The Australian Law Reform Commission (ALRC) has said it would support moves to encourage companies to adopt document management systems to help ease the legal discovery process. However, the commission said it couldn't put its weight behind a recommendation to force all businesses that wanted to litigate to have such systems.
The commission last week released a report on moves the government could make to ease the burden of discovery on litigants. With information relating to cases running into the terabytes and being added to everyday, the cost to conduct a full discovery process can be prohibitive and disproportionate to the benefit the parties receive from the case.
The Association of Legal Support Managers had proposed that corporate litigants should be forced to adopt "appropriate" record management systems, saying that the "root cause" of discovery problems is how many litigants keep their records.
"When a lawyer wishes to undertake a review of records for the purpose of case preparation or discover, the lawyer often encounters large numbers of disorganized records and is tasked with having to create a system for managing those records before any consideration can be given to commencing a review," the association had said.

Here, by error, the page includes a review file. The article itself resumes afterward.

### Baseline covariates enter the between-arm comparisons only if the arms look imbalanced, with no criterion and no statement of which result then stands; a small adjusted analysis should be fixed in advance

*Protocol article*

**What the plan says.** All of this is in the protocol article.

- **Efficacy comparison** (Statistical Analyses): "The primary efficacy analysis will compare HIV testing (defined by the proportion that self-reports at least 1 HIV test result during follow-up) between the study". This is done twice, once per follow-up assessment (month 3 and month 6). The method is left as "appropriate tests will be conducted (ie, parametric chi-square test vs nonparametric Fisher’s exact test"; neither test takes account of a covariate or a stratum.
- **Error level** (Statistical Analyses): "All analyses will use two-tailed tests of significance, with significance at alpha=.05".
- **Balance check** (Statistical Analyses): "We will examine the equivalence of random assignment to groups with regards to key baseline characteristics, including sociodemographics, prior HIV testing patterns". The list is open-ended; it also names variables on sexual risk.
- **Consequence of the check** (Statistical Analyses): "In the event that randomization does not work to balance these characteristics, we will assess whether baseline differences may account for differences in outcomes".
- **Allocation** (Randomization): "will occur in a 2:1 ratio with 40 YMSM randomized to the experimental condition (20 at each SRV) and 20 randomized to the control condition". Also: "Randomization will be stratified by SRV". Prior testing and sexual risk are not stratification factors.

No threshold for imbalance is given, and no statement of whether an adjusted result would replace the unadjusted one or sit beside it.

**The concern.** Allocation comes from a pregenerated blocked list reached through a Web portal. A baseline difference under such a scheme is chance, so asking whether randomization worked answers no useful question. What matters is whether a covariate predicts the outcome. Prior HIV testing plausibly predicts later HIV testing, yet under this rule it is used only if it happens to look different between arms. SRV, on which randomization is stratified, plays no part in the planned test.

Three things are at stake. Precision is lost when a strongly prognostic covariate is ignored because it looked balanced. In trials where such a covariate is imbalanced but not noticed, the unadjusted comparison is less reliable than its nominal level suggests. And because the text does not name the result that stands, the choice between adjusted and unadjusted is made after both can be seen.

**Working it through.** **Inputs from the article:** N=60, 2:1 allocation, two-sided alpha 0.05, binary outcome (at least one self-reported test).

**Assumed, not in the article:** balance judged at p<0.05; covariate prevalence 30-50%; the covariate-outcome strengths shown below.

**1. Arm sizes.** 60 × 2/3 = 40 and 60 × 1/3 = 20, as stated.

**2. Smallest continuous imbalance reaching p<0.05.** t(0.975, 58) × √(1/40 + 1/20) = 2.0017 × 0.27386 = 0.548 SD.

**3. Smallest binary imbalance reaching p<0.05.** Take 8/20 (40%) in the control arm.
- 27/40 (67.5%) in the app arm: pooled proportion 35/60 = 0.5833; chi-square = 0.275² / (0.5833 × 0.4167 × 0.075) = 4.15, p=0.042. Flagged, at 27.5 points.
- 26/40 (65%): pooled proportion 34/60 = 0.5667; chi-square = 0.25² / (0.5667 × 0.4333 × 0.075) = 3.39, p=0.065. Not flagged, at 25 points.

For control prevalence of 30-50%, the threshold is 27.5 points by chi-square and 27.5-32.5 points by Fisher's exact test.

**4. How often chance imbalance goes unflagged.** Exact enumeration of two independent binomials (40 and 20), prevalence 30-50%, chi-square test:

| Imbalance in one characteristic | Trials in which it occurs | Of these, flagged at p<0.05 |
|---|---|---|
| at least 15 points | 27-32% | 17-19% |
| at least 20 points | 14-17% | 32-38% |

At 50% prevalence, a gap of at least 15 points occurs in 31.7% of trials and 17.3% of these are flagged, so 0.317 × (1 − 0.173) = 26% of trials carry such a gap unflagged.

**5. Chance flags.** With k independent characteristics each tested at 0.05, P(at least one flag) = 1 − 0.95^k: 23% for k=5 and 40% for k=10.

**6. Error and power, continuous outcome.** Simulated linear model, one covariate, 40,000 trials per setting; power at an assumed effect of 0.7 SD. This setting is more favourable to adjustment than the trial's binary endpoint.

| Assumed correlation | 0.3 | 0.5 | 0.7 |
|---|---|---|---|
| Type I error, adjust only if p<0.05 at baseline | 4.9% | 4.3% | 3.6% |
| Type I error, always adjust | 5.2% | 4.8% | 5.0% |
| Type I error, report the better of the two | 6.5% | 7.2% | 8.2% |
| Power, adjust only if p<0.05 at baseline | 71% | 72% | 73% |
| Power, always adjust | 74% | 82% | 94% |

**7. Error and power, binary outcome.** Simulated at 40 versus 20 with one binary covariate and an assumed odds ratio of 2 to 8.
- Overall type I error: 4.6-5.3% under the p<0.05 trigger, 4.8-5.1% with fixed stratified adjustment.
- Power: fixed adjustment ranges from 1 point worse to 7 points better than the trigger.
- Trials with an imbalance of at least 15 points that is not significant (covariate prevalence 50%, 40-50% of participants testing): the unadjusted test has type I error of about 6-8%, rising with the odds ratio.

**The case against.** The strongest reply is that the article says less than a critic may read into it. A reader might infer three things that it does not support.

The Australian Lawyers Alliance also said that businesses organized their information how best it suited them, with no thought of litigation, adding that it might not be possible for a respondent to provide documents if they're scattered over a number of computers without a system to retrieve them.
The ALRC noted that effective information management was necessary for an efficient discovery process, and said it supports initiatives to encourage litigants to adopt document management systems. However, the commission thought that any reform to impose systems on litigants would be beyond the scope of the review it was conducting as it would impact all businesses' conduct on information management.
The report recommended that guidelines for the creation of a discovery plan should identify search strategies to carry out a "reasonable search" for discoverable documents, which document repositories (such as backup tapes or recovery systems) are not "reasonably accessible", whether metadata should be discovered and strategies to preserve the integrity of metadata, as well as technologies to de-duplify documents and estimate the likely time and cost of discovery.
This article was first published at ZDNet Australia.